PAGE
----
Improving Soil Quality with Covercrops
by Ryan Graycheck — Written for June 13th CSA Newsletter
Cover cropping is one of our three C’s to improve the soil quality of the farm. It is also a great way to suppress weeds, prevent soil erosion, build productive soils, attract beneficial insects, and help to control pests and disease.
Cover cropping is a great way to reduce weeds in your fields. We are using buckwhat this summer in an effort to control summer annual and perrenial weeds. Since buckwheat germinates quickly it is an effective way to reduce germination success of weeds and shading out and out competing the weeds that have germinated.
The use of covercropping is a great way to prevent soil erosion. By reducing the amount of water that drains off of the field we can reduce the risks to waterways and ecosystems downstream as well as keeping the soil and nutrients where we want them.
Cover cropping is especially helpful in increasing soil fertility. Cover crops are planted to manage a range of soil macronutrients and micronutrients. The impact of cover crops on nitrogen management is most notable because nitrogen is often one of the most limiting nutrients in vegetable production. Often plants are grown for specific periods of time and then plowed under before reaching full maturity and at its peak nitrogen content and in order to add sufficient organic matter to the soil. Often the crops used are leguminous meaning they are part of the Fabacea (pea) family. All of the species in this family produce pods and are high in nitrogen which can typically provide the amount of nitrogen used for crop production. Leguminous crops also form a symbiotic relationship with the rhizobial bacteria that reside in legume root nodules. These bacteria help in the process of biological nitrogen fixation.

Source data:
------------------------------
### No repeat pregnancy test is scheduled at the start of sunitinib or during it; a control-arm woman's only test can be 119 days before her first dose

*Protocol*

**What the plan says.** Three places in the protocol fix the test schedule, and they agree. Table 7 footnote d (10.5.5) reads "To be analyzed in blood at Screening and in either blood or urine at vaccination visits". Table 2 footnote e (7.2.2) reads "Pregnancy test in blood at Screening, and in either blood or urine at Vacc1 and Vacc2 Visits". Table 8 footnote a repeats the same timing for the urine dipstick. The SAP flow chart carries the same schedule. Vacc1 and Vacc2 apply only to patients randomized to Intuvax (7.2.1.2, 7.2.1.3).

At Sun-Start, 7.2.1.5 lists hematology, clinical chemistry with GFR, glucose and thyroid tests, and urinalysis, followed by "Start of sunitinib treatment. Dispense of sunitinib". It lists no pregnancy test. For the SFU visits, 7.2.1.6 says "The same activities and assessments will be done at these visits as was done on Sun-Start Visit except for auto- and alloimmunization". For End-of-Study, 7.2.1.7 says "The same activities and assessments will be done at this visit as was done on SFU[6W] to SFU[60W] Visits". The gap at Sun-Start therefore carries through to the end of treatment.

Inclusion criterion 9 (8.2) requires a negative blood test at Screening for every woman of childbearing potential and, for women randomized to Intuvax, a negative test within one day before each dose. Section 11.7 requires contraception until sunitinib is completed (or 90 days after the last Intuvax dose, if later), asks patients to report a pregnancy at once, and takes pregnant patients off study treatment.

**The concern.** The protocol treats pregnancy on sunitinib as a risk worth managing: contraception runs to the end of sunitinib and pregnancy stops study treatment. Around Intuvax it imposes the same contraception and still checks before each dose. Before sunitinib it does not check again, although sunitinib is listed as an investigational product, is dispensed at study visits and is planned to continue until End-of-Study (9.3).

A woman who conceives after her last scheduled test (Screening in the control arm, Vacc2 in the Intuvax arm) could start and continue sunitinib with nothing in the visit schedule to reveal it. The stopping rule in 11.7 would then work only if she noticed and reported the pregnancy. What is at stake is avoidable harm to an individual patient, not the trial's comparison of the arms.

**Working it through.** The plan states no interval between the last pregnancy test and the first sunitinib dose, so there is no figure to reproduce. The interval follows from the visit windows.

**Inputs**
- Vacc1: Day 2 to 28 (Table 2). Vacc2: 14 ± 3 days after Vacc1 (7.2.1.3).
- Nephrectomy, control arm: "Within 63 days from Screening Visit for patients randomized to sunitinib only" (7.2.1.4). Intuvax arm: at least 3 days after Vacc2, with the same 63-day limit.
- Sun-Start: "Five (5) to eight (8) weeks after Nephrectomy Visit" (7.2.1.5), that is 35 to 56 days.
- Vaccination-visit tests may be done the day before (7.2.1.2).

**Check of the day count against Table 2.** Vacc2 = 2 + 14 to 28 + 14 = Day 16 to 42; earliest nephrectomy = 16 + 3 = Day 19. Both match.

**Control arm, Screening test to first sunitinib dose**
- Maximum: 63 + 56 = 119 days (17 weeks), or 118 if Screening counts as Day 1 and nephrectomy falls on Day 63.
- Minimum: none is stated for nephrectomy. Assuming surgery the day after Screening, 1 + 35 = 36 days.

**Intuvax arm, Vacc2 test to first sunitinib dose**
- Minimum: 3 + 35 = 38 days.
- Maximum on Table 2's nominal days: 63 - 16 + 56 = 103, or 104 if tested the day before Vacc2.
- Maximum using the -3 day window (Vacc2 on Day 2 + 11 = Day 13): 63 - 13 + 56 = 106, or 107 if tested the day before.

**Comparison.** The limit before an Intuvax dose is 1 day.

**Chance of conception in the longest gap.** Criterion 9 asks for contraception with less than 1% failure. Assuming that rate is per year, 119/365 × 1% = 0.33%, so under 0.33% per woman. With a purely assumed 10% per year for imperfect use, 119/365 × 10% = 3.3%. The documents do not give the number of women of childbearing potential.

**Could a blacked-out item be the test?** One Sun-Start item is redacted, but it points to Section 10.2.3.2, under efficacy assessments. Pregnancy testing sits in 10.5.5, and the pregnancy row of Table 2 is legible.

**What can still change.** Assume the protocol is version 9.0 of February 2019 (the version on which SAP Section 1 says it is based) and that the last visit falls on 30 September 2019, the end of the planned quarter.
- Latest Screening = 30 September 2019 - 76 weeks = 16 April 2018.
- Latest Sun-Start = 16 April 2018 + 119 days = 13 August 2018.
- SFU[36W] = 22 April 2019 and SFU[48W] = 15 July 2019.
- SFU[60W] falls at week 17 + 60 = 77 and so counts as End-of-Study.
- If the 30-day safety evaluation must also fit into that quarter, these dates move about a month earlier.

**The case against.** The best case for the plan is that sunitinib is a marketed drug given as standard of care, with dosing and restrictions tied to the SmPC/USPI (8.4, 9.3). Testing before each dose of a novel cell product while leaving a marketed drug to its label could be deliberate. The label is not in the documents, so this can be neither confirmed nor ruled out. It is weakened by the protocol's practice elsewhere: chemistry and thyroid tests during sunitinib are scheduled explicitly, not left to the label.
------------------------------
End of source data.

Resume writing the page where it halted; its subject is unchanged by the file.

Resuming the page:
By growing cover crops that attract beneficial insects to the farm we hope to reduce the amount of pests that attack our plants and the need to spray. Cover crops can also break disease cycles and reduce populations of bacterial and fungal diseases and parasitic nematodes in the soil.
Buckwheat has a fibrous root system and the seed can germinate within days of planting. This makes it a great choice for suppressing summer annual weeds and perrenial weeds while reducing next year’s weed seed bank. The buckwheat will also help prevent soil erosion while attracting pollinators and other beneficial insects to help our plants thrive.
Buckwheat is a succulent and does not require much water making it a great choice for our hot and dry summers. Becuase it is a succulent it tends to decompose rapidly which does not add a whole lot of organic matter to the soil but will help with the soil tilth making it easier to plant your following crop. It is however efficient at taking up phosphorus from the soil and storing it in its tissues. There is research indicating that incorporating buckwheat residues in your soil can increase phosphorus availability to the subsequent crop.